You use Facebook to keep up with old friends/obsessively hate-click through their photo albums and stalk your exes. But Facebook uses you to sell your professed "likes" to marketers. Many of us have a vague understanding of how this symbiotic relationship works, but figure that Mark Zuckerburg's minions only grab our publicly displayed information. But according to Ad Age, "there's a gap between what marketers say they are being told and Facebook tells a journalist on the record" — and they suspect this thanks to the way advertisers say they target the holy grail of demographics: pregnant women.
30-year-old tech entrepreneur "Sally" is pregnant, but she never "liked" any baby-related posts or pages, attempted to crowd-source best natural birthing tactics, or posted about her pregnancy in general. So why did a Huggies ad pop up on her Facebook page?
Facebook and Kimberly-Clark (which owns Huggies) say the ad targeting was thanks to "blind luck" — the ad was the subject of a test targeting young children, Huggies fans, their friends, and a three-day subtest of women ages 18 to 34.
But Sally suspected it might be because her husband once tagged her in a photograph showing a positive home pregnancy test. Which is kind of creepy, because Facebook says it doesn't usually use status updates as a signal for ad targeting. But why wouldn't they? And should we care that it seems like they're avoiding the question? From Ad Age:
...plenty of marketers that target pregnant women believe they're identifying them, at least in part, by their status updates. Some marketers say they have been told so by Facebook. The confusion over what exactly Facebook is doing is indicative not only of the opacity of the social network's ad-targeting algorithms but also the privacy tightrope it walks, offering marketers the precision they crave while assuaging users that their every utterance isn't being mined for ad targeting.
Here's what we know, based on what Facebook has told Ad Age: Marketers can reach pregnant women on Facebook with near-surgical precision, mixing and matching a variety of targets, such as those interested in baby products and people who like children's music, which taken together produce a high likelihood of hitting the mark.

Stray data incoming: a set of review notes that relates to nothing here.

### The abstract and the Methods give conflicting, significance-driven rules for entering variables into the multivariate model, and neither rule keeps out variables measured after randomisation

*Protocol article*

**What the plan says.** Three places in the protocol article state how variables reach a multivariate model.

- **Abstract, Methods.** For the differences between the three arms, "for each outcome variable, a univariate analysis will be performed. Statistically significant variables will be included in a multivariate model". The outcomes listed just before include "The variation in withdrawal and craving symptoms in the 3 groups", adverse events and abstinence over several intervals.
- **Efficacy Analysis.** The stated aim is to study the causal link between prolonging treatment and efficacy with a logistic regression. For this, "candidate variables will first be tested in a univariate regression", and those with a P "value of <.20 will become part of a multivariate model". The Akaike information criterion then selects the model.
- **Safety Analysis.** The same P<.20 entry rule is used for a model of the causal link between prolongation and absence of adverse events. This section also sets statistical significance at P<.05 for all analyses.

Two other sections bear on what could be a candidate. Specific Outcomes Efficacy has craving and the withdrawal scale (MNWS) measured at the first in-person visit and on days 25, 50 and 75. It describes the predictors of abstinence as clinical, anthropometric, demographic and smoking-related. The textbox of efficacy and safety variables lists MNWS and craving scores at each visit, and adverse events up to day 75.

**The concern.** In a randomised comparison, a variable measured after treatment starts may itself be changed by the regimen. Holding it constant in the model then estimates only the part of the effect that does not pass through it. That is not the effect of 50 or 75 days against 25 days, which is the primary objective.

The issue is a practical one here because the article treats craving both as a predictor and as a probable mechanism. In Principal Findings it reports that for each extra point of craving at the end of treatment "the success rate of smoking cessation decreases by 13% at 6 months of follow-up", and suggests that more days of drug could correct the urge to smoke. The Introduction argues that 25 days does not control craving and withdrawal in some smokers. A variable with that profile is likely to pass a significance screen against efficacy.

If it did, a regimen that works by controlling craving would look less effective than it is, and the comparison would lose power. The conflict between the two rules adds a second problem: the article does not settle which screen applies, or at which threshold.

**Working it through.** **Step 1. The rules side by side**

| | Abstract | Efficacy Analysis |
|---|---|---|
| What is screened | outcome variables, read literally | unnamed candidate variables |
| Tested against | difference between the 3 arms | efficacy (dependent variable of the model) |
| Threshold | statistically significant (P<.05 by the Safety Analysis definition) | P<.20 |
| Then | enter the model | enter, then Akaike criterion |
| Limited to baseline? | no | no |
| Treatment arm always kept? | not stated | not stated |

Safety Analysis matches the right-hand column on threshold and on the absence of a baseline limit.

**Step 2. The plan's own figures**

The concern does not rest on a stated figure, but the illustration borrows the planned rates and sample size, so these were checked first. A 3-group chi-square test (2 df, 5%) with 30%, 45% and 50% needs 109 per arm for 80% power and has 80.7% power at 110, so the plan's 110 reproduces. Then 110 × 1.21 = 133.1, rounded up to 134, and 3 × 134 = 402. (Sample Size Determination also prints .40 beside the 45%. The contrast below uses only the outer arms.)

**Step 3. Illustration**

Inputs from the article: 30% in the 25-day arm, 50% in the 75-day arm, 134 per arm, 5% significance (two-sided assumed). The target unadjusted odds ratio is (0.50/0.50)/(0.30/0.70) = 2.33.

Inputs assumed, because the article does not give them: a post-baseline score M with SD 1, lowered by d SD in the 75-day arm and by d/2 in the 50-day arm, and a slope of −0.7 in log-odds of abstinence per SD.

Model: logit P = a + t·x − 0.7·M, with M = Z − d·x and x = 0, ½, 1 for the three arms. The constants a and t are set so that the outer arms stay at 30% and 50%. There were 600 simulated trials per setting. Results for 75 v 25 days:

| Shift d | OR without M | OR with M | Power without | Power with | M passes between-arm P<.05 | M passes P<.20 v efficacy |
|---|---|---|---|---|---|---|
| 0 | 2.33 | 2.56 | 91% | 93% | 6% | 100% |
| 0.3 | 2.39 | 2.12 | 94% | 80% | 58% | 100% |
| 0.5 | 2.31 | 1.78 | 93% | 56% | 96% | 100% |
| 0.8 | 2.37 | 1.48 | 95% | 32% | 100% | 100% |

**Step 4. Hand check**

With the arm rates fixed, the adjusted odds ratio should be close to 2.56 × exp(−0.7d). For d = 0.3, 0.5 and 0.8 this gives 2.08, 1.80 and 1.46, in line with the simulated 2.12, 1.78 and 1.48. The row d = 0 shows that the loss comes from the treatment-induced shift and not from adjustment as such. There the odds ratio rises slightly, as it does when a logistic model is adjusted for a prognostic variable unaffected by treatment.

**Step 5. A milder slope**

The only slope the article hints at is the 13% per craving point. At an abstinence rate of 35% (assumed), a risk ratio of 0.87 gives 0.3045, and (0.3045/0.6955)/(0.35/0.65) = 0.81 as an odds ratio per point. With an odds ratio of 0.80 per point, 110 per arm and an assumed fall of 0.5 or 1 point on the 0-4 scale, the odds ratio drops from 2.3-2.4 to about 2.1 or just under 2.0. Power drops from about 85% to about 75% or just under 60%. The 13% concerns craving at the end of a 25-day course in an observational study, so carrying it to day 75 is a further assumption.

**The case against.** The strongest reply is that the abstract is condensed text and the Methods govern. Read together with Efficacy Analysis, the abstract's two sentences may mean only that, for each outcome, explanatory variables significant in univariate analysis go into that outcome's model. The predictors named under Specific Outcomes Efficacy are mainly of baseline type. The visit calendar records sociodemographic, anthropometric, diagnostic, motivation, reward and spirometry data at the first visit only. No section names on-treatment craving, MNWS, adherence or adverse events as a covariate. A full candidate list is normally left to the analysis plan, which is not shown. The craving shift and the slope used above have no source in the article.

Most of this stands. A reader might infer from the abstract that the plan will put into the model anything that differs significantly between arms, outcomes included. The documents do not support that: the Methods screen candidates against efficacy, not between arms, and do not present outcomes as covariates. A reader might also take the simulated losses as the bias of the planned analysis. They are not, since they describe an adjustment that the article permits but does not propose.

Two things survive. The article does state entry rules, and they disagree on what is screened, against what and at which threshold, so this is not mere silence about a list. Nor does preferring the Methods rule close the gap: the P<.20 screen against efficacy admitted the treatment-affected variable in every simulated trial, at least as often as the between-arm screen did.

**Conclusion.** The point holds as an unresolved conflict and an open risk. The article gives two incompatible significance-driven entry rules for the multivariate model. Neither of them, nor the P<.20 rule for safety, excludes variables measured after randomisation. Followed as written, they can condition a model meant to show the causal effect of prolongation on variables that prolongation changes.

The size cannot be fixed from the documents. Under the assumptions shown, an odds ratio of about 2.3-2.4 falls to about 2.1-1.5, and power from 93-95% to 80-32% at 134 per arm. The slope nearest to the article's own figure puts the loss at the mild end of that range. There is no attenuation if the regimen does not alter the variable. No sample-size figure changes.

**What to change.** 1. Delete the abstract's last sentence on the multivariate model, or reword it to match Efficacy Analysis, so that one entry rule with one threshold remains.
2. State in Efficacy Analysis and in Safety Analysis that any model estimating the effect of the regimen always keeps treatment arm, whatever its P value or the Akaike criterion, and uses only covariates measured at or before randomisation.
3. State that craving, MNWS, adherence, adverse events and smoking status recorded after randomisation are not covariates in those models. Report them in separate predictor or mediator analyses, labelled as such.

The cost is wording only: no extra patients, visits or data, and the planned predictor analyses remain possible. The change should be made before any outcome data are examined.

Sure, it's not exactly breaking news that Facebook works with marketers to target potential customers. But why are they so unclear about how they do it? Café Mom VP-Marketing Kristina Tipton said her team identifies likely pregnant or recently pregnant women by " anonymously targeting specific keywords that show up in users' conversations" like "morning sickness," "ultrasound" and "pregnancy test," terms that Facebook says are only created for "precise interest targets" if users add those words and phrases to their profiles as "likes" or interests. But, as Ad Age notes, who in their right mind, other than a crisis pregnancy center zealot, would "like" those terms? It's way more likely that a woman would update her Facebook status to be all TMI-y about throwing up in the morning than she would be to "like" "morning sickness" alongside Radiohead and Freedom. And some Facebook advertisers support that hypothesis; one said Facebook had straight-up explained that they target "user activity including relevant status updates, likes and interests."
When you make a Facebook page, you sign away your rights over your status updates; Facebook's data use policy says that "key words from your stories" are used to deliver ads. So why is Facebook so cagey on the matter? Some say it's no big deal, more indicative of how the company is still playing around with its algorithms than anything sketchy, and that both advertisers and "consumers," — er, they mean Facebook users, right? — will benefit. "For me, it doesn't seem like they're trying to be deceptive," said senior digital planner Justin Oh. "It seems like they don't want to say anything definitive and be held to that, almost."
Excellent sleuthing skills, there! Ah, well — there's always the relative anonymity of Instagram? For at least the next few months or so.
Does Facebook Know You're Pregnant? [Ad Age]
Image by Ahmad Faizal Yahya/Shutterstock.